Idols and Schema Theory

In “Women Don’t Owe You Pretty” by Florence Given, she writes:

“You are not in love with your idols – they are just mirroring the greatness that already exists within you.”

I found this fascinating. I am consumed with why we become fascinated with the things that fascinate us. My 8-year old is constantly asking me why I like things and the things he questions are usually things he does not like. He wants to understand the allure. I have always responded with something like, “Well, why do you like video games?” He will say that he “just does.” That has been my consensus on the things that I love as well. But there is deeper meaning. I have been conditioned by my experiences to be drawn to one thing over another. “Women Don’t Owe You Pretty” has inspired me to explore from where my impassioned likes originated. 

I am a big believer in Schema Theory. I highly recommend the book “Emotional Alchemy” by Tara Bennett-Goleman to learn more. According to Bennett-Goleman, schemas drive overreaction in difficult situations. These overreactions were at one point useful in childhood but are no longer appropriate. There are 10 different schemas:









Perfectionism, and


It is possible to have some experiences stem from all ten schemas, but there are usually 3-4 schemas that play a recurring role in our life. I made a list of some of my idols and examined which schemas sparked my attraction to them.


My son questions my love (obsession) with Alexander McQueen the most. It’s a thing in our house that when a kid declares that they wish they had something i.e. a cookie, the latest toy, a Disney vacation, etc that I will respond with “I wish I had an Alexander McQueen clutch.” I have said this so much that when my son daydreams about winning the lottery or coming upon a genie in a bottle, he consistently states that he wants to procure an Alexander McQueen clutch for his mama. This tiny purse that would be put to use a number of times less than the number of fingers I have retails for about $3,500. There are a variety available but the one I covet is a hard rectangle case bedazzled in jewels and thorns. It’s probably black. Maybe there’s red or white or an ash color. The handle is actually brass knuckles with jeweled skulls adorning the top. All of the metal parts are gold.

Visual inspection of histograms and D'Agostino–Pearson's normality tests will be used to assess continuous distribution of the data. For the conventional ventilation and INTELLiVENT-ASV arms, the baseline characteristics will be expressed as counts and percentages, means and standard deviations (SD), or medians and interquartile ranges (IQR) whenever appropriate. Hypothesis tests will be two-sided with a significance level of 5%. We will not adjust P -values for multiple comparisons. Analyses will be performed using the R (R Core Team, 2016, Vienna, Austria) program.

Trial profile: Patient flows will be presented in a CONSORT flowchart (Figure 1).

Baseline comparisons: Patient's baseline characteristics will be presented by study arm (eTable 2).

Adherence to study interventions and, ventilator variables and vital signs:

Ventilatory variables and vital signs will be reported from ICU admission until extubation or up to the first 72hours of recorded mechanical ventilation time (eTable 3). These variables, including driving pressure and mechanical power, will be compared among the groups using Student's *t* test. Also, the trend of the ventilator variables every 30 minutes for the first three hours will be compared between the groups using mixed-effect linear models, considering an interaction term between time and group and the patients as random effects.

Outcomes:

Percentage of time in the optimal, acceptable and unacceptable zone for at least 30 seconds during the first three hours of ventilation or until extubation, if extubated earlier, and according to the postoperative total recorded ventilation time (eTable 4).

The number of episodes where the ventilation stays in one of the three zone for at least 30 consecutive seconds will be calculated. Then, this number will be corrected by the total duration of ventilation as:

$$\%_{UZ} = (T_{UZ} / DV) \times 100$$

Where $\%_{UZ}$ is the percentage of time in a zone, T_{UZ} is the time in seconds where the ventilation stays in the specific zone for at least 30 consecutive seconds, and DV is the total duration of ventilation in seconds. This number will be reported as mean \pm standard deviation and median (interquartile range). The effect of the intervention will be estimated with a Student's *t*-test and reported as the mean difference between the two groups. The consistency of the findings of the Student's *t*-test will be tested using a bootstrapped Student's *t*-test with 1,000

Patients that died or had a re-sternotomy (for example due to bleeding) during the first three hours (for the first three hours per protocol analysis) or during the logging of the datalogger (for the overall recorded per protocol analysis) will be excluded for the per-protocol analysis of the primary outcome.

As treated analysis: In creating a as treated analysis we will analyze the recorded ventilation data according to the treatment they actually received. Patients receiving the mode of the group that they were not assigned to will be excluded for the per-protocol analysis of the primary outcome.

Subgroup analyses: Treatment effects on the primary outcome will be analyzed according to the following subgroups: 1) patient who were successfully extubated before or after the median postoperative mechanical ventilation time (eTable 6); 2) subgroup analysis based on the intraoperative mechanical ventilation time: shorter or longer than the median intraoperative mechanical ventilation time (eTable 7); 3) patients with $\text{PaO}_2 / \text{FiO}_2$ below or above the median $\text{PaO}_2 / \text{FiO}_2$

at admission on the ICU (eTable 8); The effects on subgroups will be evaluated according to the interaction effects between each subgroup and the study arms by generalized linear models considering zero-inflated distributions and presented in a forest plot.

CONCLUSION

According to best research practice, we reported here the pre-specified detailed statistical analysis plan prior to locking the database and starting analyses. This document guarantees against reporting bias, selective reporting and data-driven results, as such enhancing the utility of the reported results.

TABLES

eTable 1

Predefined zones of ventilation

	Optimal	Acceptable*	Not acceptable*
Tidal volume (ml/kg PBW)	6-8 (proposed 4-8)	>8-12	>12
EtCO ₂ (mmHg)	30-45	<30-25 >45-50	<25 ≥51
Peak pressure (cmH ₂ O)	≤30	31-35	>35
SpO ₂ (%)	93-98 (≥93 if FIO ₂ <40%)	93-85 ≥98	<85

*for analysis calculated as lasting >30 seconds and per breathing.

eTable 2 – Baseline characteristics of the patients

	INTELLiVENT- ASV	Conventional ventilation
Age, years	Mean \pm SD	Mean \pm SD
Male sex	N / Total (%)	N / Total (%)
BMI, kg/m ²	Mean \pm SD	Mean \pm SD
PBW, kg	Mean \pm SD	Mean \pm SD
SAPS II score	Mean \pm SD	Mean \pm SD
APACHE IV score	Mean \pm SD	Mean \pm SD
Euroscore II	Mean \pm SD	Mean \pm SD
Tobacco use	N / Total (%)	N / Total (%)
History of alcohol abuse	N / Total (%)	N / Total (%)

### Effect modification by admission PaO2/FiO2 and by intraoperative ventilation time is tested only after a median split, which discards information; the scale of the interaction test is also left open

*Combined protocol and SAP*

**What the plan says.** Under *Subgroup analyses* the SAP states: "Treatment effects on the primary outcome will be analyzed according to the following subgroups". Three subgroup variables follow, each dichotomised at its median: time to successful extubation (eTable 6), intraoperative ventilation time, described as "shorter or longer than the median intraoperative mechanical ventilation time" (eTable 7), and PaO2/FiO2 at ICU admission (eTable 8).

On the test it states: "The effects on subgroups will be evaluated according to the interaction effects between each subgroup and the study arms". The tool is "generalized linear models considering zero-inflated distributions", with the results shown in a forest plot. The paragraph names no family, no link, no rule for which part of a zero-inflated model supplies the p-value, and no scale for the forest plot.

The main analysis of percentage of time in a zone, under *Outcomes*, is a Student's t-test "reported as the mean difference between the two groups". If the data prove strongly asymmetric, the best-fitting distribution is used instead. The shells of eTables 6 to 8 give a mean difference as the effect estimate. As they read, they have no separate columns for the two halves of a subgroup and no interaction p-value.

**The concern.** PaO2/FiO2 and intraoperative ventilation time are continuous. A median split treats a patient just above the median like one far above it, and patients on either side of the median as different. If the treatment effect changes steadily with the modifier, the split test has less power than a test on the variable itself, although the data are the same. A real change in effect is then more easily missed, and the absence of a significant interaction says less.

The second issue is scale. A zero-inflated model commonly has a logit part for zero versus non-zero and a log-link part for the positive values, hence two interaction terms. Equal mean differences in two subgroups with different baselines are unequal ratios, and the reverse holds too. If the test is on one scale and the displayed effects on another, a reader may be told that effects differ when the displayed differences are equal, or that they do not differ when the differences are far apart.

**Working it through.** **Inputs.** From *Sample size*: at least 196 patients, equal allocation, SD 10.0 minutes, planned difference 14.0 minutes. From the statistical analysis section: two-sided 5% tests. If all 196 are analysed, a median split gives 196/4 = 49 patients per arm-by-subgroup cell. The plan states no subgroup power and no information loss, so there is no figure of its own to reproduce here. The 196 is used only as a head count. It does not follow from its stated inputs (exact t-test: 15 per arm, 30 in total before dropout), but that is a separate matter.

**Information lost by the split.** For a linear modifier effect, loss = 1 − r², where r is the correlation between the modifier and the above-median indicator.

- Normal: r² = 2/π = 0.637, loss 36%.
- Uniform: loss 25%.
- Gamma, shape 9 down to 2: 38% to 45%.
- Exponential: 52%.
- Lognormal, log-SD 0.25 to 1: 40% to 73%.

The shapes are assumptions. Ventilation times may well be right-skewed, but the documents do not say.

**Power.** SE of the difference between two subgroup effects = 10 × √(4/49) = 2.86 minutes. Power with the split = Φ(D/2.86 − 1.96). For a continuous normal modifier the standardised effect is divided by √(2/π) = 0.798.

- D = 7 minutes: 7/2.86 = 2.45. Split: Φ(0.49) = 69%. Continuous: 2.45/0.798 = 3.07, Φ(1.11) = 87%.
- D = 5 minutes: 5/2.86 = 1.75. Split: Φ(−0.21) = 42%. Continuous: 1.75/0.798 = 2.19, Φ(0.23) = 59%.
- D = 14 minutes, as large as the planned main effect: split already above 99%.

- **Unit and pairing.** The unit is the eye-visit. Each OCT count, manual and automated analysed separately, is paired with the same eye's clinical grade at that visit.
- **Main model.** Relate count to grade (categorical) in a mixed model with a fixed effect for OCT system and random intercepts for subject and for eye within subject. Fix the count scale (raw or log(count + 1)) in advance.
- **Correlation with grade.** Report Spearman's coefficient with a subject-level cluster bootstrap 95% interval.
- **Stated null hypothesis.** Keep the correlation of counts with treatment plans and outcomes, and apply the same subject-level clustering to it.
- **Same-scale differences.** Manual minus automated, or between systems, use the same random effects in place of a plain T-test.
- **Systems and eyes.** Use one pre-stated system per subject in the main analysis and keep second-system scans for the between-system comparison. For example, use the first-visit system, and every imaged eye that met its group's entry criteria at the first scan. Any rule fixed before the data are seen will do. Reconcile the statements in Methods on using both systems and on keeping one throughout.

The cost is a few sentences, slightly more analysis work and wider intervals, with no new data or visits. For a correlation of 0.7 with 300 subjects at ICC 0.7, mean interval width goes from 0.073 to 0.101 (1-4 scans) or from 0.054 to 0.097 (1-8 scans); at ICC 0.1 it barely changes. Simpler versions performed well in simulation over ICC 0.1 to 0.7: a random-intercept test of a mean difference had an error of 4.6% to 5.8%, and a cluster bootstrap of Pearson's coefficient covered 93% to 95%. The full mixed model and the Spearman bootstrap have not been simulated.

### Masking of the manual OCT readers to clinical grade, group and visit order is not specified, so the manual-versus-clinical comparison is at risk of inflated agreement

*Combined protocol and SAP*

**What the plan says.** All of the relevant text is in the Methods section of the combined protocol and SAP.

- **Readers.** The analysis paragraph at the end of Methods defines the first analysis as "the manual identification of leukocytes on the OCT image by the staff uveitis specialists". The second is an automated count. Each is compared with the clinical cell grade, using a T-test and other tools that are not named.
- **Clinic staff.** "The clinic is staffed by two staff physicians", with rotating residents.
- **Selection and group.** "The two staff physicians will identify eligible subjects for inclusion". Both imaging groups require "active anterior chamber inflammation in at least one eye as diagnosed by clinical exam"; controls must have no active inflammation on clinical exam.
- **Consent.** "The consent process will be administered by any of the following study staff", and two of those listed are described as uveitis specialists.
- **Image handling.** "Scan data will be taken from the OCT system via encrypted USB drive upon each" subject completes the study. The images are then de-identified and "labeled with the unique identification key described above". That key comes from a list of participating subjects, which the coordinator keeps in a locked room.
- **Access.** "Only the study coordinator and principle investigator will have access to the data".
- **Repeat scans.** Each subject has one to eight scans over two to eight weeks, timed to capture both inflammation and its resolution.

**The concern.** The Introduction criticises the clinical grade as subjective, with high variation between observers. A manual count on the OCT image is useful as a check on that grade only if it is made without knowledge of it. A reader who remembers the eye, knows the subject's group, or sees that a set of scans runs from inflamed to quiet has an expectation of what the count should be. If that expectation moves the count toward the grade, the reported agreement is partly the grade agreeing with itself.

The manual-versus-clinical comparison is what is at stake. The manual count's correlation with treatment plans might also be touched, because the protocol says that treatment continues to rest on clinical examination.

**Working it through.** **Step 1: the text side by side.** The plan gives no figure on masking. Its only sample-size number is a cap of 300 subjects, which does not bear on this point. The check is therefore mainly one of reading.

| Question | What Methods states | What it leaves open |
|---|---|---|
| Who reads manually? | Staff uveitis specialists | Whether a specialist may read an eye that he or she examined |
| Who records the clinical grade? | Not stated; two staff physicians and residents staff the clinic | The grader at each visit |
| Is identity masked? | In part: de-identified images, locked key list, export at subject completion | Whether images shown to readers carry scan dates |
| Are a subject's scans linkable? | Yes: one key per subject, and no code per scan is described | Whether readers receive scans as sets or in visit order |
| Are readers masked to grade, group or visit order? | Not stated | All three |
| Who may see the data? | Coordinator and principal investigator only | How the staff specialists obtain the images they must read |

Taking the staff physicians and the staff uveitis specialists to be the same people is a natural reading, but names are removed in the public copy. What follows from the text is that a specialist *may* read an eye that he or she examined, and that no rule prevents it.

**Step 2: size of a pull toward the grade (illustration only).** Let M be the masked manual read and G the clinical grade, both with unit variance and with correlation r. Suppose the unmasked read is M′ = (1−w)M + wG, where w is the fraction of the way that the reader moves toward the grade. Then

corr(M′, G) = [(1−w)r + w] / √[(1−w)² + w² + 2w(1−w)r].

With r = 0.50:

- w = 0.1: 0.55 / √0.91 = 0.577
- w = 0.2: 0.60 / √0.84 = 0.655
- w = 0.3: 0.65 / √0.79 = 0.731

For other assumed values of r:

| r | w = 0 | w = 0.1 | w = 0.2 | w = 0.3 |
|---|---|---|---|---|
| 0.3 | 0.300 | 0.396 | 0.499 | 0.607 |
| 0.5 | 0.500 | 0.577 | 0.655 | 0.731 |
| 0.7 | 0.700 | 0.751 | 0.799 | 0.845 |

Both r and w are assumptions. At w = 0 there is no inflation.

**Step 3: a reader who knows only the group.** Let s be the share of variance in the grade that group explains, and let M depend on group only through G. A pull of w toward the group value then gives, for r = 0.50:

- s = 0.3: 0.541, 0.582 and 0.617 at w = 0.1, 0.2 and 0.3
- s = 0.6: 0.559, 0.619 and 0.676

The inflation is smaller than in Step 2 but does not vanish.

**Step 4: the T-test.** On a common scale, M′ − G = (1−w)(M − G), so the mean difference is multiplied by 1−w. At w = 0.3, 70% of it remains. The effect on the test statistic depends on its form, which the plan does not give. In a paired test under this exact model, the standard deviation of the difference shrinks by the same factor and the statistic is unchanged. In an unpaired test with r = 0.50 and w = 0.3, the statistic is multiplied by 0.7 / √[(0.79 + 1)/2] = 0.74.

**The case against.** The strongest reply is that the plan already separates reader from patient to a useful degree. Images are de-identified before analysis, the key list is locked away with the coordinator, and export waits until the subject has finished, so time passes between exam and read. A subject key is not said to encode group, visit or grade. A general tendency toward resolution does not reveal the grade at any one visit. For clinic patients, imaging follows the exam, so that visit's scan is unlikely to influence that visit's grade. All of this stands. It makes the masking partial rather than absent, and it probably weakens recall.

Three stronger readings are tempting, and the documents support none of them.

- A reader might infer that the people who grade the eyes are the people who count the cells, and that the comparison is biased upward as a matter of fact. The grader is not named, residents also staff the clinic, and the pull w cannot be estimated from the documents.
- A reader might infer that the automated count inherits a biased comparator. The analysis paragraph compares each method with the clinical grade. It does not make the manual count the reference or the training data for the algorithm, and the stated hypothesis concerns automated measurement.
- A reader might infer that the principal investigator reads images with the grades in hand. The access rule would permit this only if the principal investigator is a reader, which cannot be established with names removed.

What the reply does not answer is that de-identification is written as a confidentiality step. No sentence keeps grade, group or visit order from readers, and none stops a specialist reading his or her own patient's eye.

Why do I obsess over this item? Lee McQueen, the man, is my idol, not the brand. I continue to follow the fashion house under the creative direction of Sarah Burton and while I believe she is doing a more than sufficient job of upholding the brand’s reputation, something is missing. Lee would often give statements to the media that he wanted to make people uncomfortable. He wanted to shock audiences but he also wanted to make beautiful clothes. He was known in the industry as a master tailor. Sarah Burton has upheld the McQueen reputation of superior tailoring but has lost the “something” that was there when Lee was alive. (Lee died in 2010.) There is no uncomfortableness in the Sarah Burton era of McQueen. Yes, there’s a lot of black and skulls but it’s much more fashion and less performance art. 

Exclusion Schema usually stems from abuse or mistreatment in early life. This can be emotional, physical, or sexual. Those with an Exclusion Schema develop the belief that they will never belong. They often believe that if someone behaves in an accepting fashion, it’s because they have ulterior motives. 

Lee McQueen was loved for many reasons but one of them was because he was perceived to be authentically himself and that was someone unlike anyone else. His “otherness” was celebrated. I have never felt like I belonged. Even in the blips of life where I had a consistent group of friends, I never quite felt like I was fully accepted (enter ulterior motives). Observing an artist who was doing what he wanted to do without the consideration of what others thought and it being SO not the norm gave me hope (gives me hope) that I am not defective. It encourages me to believe that my own “otherness” won’t be exploited and that it is a beautiful gift.